Abortion rights advocates gather in front of the J. Marvin Jones Federal Building and Courthouse in Amarillo, Texas, on March 15. The Texas court is considering a national ban on mifepristone, a widely used abortion pill.

Texas-based Judge Matthew Kacsmaryk is poised to change the entire market for abortion pills.

Kacsmaryk, who was nominated by former President Donald Trump in 2019, is a known conservative and has a track record of viewing abortion unfavorably. He is currently hearing arguments over whether the Food and Drug Administration improperly approved mifepristone for widespread use more than 20 years ago. Reports from the Wednesday hearing thus far indicate that Kacsmaryk entertained disproven claims that the abortion medication is unsafe.

A coalition of anti-abortion groups and individuals filed the lawsuit in November specifically in Amarillo, Texas. Amarillo is a federal district with a single judge, meaning the plaintiffs could essentially guarantee that Kacsmaryk would hear their case, a practice known as “forum shopping.”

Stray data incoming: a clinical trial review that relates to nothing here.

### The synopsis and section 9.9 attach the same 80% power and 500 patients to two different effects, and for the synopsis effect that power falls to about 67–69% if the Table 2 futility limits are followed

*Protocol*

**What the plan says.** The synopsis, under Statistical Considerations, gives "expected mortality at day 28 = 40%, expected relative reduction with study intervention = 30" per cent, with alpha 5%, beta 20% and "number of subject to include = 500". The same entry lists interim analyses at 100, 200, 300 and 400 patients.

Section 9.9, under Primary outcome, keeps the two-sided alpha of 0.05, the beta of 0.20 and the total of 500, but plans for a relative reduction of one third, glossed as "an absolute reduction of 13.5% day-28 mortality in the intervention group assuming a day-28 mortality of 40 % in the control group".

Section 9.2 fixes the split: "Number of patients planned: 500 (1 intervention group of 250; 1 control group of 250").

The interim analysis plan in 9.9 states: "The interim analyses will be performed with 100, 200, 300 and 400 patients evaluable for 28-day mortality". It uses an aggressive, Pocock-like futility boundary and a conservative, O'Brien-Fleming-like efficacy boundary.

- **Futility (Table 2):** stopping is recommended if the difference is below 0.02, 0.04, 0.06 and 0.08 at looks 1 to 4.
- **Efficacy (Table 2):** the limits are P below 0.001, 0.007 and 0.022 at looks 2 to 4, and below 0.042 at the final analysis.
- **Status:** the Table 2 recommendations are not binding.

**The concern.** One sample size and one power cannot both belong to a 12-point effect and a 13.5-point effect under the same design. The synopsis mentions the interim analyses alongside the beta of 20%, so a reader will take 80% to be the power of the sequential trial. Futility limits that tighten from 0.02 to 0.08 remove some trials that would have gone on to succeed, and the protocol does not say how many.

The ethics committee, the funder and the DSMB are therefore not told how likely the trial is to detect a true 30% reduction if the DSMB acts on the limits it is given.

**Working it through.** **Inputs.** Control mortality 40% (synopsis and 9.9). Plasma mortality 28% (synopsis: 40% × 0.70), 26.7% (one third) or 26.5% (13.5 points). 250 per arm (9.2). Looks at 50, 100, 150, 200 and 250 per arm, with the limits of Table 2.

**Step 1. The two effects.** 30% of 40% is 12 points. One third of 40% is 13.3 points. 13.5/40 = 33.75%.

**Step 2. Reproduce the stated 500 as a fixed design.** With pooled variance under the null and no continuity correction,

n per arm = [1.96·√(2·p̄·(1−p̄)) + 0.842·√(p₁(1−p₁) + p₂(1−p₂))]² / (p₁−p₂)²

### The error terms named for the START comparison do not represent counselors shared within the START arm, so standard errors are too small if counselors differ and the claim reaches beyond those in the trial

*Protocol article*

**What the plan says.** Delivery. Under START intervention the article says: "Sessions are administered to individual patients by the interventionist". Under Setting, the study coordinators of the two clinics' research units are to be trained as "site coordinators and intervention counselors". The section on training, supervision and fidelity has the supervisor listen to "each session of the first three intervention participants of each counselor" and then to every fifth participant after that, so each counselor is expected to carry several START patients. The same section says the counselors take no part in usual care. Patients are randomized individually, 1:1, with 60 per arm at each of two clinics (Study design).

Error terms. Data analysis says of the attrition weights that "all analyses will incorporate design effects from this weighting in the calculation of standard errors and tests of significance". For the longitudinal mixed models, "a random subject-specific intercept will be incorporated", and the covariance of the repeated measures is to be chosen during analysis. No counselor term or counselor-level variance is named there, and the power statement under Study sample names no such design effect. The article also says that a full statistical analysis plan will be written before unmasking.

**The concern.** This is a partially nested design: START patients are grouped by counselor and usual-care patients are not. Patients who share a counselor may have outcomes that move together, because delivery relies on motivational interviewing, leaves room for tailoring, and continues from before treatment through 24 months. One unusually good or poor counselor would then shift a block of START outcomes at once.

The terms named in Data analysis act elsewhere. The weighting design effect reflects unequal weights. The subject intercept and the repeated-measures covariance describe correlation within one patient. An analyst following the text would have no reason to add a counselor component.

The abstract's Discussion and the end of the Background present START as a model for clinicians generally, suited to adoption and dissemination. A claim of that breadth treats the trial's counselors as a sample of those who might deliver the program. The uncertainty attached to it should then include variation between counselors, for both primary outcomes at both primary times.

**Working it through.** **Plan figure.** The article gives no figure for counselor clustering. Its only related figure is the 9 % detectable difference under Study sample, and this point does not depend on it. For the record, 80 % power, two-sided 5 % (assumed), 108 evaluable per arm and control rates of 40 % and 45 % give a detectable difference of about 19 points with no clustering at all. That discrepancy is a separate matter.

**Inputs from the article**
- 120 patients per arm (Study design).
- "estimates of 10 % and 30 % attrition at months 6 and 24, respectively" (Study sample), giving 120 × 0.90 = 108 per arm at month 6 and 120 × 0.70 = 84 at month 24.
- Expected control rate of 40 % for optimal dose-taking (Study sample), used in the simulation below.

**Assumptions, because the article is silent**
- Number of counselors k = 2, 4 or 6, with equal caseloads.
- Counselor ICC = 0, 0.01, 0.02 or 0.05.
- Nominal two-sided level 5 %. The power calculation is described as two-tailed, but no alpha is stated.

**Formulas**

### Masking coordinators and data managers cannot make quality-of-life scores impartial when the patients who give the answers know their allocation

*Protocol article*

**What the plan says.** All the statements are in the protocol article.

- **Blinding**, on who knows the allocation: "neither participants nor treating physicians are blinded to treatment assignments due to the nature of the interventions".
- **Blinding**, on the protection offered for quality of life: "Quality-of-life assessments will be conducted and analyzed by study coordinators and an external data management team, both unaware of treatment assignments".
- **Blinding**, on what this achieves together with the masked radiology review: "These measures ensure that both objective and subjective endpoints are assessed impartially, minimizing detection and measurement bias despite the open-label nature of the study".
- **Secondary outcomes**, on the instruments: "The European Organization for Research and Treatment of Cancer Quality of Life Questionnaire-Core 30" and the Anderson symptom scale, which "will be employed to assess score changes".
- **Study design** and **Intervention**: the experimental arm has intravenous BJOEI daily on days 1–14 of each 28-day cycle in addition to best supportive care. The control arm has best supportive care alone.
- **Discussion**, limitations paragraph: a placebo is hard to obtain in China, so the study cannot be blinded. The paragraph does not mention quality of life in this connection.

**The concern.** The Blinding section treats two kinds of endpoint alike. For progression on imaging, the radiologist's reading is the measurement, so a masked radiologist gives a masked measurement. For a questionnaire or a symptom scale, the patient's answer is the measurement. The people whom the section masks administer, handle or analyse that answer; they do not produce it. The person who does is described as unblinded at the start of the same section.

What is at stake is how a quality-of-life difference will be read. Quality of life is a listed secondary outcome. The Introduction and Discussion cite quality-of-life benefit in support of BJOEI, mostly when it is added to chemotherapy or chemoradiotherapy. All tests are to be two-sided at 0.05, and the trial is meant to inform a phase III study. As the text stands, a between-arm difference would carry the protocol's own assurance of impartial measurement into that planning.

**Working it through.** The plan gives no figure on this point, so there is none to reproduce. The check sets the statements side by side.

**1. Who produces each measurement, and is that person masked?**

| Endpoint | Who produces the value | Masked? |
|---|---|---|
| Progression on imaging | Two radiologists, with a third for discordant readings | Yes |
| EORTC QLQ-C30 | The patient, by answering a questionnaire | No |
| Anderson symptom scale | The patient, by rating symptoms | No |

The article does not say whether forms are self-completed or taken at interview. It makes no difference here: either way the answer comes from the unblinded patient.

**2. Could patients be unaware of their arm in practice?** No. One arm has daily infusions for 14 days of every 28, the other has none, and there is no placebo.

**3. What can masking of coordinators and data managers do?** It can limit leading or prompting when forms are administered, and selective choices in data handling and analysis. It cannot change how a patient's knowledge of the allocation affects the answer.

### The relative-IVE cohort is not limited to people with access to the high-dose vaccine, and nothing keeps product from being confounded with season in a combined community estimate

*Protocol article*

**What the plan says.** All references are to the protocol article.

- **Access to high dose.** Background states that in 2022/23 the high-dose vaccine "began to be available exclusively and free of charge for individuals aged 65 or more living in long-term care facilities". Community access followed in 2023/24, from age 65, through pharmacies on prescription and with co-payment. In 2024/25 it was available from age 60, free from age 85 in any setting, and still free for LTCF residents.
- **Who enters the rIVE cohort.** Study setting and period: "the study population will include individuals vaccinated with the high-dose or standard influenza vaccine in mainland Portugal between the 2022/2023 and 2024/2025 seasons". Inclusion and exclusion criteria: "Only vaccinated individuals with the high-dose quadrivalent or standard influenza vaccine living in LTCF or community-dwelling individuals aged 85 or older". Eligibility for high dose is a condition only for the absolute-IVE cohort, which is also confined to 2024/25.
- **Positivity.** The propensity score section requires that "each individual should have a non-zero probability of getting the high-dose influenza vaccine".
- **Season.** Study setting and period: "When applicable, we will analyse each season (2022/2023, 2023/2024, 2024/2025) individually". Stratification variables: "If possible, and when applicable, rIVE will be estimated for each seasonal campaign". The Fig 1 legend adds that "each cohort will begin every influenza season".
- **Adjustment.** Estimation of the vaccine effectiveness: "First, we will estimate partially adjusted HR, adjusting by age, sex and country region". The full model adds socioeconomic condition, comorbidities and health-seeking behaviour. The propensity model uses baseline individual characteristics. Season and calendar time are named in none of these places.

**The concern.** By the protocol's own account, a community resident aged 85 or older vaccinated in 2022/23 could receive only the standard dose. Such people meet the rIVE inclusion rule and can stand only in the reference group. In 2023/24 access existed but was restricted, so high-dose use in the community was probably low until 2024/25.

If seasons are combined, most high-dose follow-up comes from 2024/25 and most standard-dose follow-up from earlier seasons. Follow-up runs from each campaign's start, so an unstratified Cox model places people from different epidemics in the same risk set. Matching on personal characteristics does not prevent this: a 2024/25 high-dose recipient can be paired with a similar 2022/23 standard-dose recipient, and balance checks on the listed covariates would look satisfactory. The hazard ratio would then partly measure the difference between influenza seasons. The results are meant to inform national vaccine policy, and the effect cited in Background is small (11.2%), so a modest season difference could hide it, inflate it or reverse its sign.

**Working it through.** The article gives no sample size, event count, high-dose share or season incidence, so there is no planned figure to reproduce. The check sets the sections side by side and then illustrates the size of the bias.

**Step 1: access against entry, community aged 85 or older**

It seems unethical, but it’s a common practice on both sides of the political divide. During the 2017 Senate hearing for his current job, Kacsmaryk promised to be fair and said he didn’t believe judges should impose their religious beliefs on their rulings. But his actions both during and before his judicial career have abortion rights advocates bracing for one of the biggest blows since Roe v. Wade was overturned.

Kacsmaryk and his siblings were raised deeply Christian and taught from an early age that abortion was wrong. Over the years, he has published multiple essays arguing against the procedure, including in college, when he described abortion as “the federally sanctioned eradication of innocent human life.”

Kacsmaryk worked for several law firms in the early 2000s and at different divisions of the U.S. Attorney’s Office for the Northern District of Texas from 2008 to 2013.

In 2014, he became the deputy general counsel at First Liberty Institute, a conservative legal group that has challenged anti-discrimination laws and birth control coverage. During his time there, Kacsmaryk represented the Christian owners of a bakery in Oregon who refused to make a wedding cake for a same-sex couple.